The U.S. Surgeon General recommends that children engage in at least 60 minutes of moderate physical activity most days of the week, yet fewer than half of children ages 6 to 11 meet that recommendation.
Numerous legislative efforts, including the Child Nutrition and WIC Reauthorization Act of 2004, and leading public health organizations, such as the Centers for Disease Control and Prevention and the American Heart Association, recognize that schools play a critical role in supporting physical activity among children. Further, Healthy People 2020 objectives released by the U.S. Department of Health and Human Services underscore the importance of physical activity in schools, including daily physical education and regular recess. Providing recess is an important strategy for increasing health-promoting (i.e., moderate-to- vigorous) physical activity and improving behavior and concentration among students.
This issue brief presents findings from a number of research studies, that found:
Although many leading organizations recommend that elementary schools provide daily recess, most states and school districts do not require it. Further, students who are at highest risk for obesity are least likely to attend a school that offers recess. Among students who do have recess, there is a wide range in the amount of time they spend engaged in physical activity. Several strategies for increasing physical activity during recess have been successful, including providing playground markings, activity zones, recreational equipment and trained supervisors.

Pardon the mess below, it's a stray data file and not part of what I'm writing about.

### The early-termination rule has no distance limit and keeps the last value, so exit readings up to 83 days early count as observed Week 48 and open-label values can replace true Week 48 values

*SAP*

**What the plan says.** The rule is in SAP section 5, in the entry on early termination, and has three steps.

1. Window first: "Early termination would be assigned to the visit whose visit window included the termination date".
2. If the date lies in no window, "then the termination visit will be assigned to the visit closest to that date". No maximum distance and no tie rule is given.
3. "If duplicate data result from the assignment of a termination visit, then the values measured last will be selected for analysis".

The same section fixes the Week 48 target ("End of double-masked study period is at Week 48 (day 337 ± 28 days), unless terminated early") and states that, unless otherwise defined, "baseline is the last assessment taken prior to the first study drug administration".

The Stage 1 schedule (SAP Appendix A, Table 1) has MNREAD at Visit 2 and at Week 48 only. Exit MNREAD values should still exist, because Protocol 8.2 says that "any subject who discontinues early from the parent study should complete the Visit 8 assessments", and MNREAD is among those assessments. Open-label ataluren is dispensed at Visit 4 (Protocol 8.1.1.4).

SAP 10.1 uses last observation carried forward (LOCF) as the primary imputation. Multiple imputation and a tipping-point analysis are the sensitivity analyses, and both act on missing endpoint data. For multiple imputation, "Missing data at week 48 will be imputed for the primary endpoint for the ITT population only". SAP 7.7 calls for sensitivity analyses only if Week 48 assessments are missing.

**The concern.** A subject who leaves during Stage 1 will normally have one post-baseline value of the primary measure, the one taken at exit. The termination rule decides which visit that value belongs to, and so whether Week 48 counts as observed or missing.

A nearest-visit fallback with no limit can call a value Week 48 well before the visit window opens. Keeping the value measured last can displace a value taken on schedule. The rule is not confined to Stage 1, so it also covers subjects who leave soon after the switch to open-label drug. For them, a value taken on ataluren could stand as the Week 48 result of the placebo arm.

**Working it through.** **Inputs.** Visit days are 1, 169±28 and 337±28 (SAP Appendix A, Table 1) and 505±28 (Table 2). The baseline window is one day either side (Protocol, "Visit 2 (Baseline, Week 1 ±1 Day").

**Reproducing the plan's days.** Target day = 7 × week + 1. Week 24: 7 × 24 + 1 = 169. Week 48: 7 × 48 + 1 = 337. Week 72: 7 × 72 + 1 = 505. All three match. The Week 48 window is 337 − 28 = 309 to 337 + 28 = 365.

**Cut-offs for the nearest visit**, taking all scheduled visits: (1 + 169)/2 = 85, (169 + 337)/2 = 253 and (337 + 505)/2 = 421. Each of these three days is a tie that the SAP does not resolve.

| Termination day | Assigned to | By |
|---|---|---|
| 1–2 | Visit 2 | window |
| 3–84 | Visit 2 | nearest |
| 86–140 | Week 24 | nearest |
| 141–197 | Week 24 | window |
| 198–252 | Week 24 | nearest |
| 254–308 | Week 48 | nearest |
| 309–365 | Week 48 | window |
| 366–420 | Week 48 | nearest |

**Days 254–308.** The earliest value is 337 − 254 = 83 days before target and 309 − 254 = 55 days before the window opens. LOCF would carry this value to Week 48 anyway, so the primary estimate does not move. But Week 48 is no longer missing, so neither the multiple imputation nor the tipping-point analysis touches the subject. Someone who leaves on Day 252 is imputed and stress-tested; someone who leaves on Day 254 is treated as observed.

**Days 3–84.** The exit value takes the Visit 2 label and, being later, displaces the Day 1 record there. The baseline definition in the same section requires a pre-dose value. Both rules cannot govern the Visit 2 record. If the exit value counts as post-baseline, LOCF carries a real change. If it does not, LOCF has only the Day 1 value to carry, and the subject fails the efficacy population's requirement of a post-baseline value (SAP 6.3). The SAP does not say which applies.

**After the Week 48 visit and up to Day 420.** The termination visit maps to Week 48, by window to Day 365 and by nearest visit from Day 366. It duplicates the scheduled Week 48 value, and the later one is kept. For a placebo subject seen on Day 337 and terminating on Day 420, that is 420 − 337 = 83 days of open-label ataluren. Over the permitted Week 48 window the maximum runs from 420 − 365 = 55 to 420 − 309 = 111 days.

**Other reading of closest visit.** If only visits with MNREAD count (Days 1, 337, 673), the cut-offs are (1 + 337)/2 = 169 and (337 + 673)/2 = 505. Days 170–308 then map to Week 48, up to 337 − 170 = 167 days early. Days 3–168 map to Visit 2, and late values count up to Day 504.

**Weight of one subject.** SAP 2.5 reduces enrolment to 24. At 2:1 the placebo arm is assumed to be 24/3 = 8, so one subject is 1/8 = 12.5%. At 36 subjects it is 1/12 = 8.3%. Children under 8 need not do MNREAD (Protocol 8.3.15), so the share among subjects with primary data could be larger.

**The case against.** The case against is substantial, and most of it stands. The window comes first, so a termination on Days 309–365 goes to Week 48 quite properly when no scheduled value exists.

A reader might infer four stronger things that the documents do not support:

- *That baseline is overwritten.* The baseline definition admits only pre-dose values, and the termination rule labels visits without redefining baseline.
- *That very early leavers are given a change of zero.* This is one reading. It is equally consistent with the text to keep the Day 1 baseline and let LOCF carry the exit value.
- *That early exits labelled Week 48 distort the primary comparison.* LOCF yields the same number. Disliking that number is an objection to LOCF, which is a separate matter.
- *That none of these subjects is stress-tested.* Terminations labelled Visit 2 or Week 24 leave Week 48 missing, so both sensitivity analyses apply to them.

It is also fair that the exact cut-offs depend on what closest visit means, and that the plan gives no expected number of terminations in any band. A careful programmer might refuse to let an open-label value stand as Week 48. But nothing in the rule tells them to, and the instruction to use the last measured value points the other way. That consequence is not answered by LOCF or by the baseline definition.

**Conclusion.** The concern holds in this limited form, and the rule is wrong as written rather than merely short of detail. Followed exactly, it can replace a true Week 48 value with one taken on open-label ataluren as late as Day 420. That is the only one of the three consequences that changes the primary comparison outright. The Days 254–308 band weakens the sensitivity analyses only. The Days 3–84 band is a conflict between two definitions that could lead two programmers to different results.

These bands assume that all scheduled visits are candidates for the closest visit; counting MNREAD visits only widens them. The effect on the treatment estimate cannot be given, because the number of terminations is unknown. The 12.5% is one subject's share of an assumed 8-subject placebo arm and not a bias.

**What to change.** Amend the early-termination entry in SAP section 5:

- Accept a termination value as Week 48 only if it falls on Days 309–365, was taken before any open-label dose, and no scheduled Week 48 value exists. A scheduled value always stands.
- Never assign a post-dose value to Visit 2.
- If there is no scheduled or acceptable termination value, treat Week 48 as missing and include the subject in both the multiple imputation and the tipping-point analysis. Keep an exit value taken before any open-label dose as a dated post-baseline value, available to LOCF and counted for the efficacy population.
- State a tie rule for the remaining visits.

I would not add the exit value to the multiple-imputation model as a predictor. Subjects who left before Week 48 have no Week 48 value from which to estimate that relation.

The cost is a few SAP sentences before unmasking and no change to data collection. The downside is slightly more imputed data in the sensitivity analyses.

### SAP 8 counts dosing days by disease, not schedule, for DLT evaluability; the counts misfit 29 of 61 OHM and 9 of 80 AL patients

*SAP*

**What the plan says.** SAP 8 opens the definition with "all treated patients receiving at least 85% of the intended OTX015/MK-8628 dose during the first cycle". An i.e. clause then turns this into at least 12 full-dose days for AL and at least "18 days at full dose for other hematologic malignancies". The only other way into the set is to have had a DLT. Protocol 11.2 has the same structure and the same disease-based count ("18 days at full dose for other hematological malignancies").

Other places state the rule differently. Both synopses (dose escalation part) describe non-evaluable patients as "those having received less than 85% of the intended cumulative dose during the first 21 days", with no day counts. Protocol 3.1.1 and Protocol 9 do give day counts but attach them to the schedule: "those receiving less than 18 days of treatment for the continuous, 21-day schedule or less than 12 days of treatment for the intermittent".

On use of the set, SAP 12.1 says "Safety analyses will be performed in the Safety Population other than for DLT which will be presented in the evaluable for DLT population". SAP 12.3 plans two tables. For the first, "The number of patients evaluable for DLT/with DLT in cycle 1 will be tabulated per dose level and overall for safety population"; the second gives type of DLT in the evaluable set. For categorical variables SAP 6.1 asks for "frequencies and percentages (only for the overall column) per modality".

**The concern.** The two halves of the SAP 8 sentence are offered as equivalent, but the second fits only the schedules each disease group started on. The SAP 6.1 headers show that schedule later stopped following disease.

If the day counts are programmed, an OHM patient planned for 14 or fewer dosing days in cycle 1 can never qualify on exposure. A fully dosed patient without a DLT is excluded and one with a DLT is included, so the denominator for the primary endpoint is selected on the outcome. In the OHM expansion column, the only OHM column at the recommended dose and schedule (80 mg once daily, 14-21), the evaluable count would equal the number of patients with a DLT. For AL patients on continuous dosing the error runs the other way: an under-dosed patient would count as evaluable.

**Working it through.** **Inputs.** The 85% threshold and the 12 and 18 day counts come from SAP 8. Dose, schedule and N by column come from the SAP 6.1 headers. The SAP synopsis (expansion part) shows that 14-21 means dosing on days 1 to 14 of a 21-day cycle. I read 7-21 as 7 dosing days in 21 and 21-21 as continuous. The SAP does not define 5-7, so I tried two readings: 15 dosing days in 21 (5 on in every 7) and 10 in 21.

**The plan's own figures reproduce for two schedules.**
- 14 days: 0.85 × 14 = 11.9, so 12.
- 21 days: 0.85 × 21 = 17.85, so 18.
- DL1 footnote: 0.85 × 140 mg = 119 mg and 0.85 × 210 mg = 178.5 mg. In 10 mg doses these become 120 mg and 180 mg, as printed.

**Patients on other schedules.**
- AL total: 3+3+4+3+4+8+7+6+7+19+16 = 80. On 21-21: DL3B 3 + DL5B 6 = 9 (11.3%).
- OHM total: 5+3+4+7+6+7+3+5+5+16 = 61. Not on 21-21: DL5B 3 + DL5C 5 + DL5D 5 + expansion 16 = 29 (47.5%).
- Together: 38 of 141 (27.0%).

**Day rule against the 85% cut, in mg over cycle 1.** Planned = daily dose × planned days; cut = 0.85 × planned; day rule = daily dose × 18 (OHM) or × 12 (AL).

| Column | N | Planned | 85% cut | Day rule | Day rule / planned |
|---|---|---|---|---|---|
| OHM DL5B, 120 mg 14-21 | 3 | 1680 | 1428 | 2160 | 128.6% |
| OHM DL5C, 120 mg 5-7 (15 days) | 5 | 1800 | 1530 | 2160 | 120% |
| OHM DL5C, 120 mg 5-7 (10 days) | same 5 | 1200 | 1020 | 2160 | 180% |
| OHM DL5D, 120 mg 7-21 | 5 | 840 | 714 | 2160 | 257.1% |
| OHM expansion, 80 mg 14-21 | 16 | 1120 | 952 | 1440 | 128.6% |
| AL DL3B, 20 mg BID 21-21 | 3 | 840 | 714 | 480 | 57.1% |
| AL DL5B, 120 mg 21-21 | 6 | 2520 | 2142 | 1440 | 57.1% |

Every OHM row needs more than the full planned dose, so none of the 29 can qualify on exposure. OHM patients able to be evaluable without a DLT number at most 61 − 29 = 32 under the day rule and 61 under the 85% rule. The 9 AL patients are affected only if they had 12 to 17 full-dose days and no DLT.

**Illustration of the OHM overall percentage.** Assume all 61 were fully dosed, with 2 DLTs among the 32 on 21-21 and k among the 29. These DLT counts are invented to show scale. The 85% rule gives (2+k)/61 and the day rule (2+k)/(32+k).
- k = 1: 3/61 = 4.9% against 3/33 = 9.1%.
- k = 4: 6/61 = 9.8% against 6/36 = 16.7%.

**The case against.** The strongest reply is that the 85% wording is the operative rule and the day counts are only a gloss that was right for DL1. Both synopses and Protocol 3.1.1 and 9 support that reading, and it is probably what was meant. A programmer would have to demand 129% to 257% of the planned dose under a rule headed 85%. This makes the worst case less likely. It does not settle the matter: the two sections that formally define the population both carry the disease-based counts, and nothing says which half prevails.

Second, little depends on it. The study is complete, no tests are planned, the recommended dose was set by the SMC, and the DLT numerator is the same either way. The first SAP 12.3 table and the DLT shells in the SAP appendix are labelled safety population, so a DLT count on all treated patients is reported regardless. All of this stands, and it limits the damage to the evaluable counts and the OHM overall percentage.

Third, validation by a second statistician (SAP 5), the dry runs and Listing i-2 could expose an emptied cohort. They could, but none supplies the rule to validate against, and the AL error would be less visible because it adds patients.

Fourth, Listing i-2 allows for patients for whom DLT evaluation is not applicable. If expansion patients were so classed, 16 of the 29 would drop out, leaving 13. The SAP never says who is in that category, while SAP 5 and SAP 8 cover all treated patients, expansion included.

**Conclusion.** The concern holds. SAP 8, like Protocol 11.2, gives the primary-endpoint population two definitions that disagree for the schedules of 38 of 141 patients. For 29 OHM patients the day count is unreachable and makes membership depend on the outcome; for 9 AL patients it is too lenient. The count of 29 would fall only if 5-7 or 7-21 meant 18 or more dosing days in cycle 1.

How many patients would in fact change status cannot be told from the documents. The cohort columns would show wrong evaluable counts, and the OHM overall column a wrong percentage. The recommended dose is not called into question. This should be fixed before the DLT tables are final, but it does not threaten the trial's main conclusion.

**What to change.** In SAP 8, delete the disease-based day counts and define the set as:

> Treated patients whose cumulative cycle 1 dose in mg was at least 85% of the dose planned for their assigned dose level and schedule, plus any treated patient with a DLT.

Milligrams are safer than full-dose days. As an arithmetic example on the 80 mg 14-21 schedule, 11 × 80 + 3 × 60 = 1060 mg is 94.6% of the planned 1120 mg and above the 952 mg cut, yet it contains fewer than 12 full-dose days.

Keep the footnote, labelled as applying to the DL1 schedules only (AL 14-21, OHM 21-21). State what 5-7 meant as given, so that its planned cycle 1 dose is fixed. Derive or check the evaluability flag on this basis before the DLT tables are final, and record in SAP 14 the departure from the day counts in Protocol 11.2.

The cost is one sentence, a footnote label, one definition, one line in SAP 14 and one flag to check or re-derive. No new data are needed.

Active Living Research, a national program of the Robert Wood Johnson Foundation, stimulates and supports research to identify environmental factors and policies that influence physical activity for children and families to inform effective childhood obesity prevention strategies, particularly in low-income and racial/ethnic communities at highest risk.